I have a really simple way of looking at it. Carbon management requires two levels of solutions. You need sector-specific ones, such as decarbonizing construction. But you also need solutions focused on decarbonizing our global economy and way of life.
We thought more broadly about how we could make our technologies more applicable to society at large. That framing led us to create this technology, which a UCLA startup is now commercializing.
Both projects are connected to UCLA’s cross-disciplinary Institute for Carbon Management, which you direct. What do you see as the institute’s role?
Our goal is to translate research into impact. The ICM plays in a space where academia, industry and national laboratories generally don’t operate. Academia and government labs tend to work on fundamental research related to materials and processes. And for-profit companies are disinclined to take on technology development efforts that aren’t assured commercial success.
At the ICM, we emphasize translation rather than discovery, where success means bringing technologies to maturity — rapidly, scalably and repeatably — so commercial ventures can take them and scale them to success. We set out to build devices, systems and processes that are the first of their kind.
We do this in two areas: carbon management solutions, with a focus on removing, mitigating and avoiding emissions; and new processes for expanding supplies of lithium, nickel, cobalt, manganese and molybdenum, which are materials foundational to the clean-energy transition.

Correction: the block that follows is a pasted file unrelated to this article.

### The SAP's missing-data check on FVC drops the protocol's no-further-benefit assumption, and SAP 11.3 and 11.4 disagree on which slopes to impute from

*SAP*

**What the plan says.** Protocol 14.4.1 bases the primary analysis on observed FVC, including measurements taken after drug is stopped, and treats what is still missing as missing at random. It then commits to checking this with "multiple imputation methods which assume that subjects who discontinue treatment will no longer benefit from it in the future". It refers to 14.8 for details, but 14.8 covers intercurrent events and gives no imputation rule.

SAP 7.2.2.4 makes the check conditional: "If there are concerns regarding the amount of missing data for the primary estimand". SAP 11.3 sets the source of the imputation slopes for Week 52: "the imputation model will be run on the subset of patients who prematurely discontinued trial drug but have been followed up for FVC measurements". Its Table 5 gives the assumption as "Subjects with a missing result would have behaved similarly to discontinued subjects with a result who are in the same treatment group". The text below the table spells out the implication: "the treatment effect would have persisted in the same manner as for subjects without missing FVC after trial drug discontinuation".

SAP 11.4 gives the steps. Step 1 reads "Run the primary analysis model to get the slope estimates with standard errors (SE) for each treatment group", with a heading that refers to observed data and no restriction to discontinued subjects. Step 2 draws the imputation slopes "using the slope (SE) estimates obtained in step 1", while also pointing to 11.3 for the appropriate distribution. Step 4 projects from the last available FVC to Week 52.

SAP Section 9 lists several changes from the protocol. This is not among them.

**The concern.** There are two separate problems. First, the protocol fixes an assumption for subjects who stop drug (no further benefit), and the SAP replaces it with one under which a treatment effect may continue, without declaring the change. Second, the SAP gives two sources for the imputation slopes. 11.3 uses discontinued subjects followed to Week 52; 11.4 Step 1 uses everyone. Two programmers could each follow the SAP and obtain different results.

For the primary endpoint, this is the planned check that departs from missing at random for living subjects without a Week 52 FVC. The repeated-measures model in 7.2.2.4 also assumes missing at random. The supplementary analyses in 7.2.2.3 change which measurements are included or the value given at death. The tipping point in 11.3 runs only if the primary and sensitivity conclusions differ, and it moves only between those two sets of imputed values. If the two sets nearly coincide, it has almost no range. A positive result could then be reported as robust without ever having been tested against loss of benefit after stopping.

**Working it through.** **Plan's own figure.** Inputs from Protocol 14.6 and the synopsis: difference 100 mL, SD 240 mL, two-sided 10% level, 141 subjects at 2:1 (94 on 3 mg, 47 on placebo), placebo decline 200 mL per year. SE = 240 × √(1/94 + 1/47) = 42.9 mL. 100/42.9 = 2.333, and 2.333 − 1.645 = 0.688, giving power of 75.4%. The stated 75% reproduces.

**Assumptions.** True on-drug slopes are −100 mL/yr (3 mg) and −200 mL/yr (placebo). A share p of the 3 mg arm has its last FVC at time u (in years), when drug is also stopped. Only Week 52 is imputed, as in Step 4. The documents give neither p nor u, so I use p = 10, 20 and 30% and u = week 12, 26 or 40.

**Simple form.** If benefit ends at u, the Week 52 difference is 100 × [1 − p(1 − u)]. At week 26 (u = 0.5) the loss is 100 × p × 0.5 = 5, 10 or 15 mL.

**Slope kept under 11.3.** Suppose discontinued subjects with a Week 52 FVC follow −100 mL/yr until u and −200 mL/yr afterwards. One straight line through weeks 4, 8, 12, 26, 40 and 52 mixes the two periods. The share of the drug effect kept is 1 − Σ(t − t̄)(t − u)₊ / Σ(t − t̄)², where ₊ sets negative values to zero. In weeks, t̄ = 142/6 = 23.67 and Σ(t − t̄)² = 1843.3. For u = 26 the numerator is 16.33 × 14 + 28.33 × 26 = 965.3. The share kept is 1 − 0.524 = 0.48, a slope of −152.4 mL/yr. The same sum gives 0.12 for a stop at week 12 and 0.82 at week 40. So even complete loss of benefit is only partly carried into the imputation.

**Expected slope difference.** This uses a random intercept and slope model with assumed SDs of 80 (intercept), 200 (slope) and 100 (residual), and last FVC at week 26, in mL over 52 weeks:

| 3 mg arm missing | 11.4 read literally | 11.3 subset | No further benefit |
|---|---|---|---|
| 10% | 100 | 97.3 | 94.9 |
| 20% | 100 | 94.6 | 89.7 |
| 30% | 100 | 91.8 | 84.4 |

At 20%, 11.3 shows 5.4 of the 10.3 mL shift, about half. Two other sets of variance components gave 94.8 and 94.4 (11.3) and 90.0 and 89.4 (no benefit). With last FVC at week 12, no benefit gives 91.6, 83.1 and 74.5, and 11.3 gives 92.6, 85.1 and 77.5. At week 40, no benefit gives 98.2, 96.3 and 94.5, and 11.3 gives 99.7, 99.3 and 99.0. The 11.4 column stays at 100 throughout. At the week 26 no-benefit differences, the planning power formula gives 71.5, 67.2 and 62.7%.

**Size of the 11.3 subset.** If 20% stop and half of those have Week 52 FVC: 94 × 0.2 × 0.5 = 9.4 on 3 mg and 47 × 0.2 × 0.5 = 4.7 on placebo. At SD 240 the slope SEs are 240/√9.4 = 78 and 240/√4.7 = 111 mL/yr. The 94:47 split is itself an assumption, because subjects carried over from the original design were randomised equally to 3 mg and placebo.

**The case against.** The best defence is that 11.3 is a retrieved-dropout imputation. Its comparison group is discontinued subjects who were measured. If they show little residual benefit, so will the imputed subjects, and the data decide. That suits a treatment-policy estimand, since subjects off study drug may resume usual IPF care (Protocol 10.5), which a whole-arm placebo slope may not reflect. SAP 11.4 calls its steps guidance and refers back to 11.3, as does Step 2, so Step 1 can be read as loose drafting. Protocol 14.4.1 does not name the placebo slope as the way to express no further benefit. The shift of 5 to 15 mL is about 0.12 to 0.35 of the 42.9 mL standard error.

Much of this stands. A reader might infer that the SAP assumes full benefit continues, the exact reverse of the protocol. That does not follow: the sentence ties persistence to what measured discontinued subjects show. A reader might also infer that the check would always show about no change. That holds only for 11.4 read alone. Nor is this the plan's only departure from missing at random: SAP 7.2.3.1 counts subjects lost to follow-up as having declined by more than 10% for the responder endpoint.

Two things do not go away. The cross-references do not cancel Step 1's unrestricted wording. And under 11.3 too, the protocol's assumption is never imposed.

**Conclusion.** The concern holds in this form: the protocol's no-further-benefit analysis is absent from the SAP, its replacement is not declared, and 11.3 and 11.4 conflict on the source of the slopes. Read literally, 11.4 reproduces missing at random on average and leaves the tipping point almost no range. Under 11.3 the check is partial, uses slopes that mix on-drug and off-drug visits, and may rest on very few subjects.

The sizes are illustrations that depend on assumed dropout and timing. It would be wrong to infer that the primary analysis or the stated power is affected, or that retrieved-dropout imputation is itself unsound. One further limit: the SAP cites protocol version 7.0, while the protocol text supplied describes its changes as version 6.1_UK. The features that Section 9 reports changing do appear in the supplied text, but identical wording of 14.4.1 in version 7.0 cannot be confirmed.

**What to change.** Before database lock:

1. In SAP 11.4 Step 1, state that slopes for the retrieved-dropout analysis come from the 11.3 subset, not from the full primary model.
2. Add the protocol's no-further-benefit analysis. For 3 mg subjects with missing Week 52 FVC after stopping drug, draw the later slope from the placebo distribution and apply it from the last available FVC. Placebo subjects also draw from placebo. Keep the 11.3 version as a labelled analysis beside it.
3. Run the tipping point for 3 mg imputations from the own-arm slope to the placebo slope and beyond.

Given that so much of your work deals with limiting climate change, where do you find such optimism in the face of an increasingly dire problem?
Fundamentally, we rely on the idea that with careful planning, focused effort and commitment, success often emerges. Such optimistic thinking is prerequisite to making a change for the better.
Optimism is important, and ambition is important, because otherwise the question turns into, “Why bother?” And “Why bother?” does not lead to innovative solutions. Fortunately, optimism and ambition are endemic to human character.
What first sparked your interest in science and engineering?
I’m a third-generation civil engineer. My grandfather built prominent projects in a city in India called Pune, and my father built prominent projects in Goa, the state in India where I grew up. As a consequence, I’ve been engineering-oriented since I was a little kid.
How does your work fit into that family tradition?
I’m hesitant to equate these things, because there’s a great difference between what my grandfather did, what my father continues to do and what I do. They did things that made a difference in people’s day-to-day lives. With the work that we’re doing, the benefits are delayed. That said, if we succeed — which will take a decade or more to know — the outcome could be just as impactful.
But the philosophical commonality is that all three of us, in our own ways, have done, or are doing, things that matter to us as individuals, and to society at large.
You’ve been at UCLA for your entire career as a professor. What keeps you here?
This is a world-class community. I’ve received support from some incredible people — in our leadership, among my peers and among our supporters, not just at UCLA Samueli but around the campus, in L.A. and around the world. I’ve had the freedom and flexibility to do things that were perhaps not typical for academia, and to take chances. So I have been fortunate to be doing fun things with a team of people I want to work with today, tomorrow and from there on.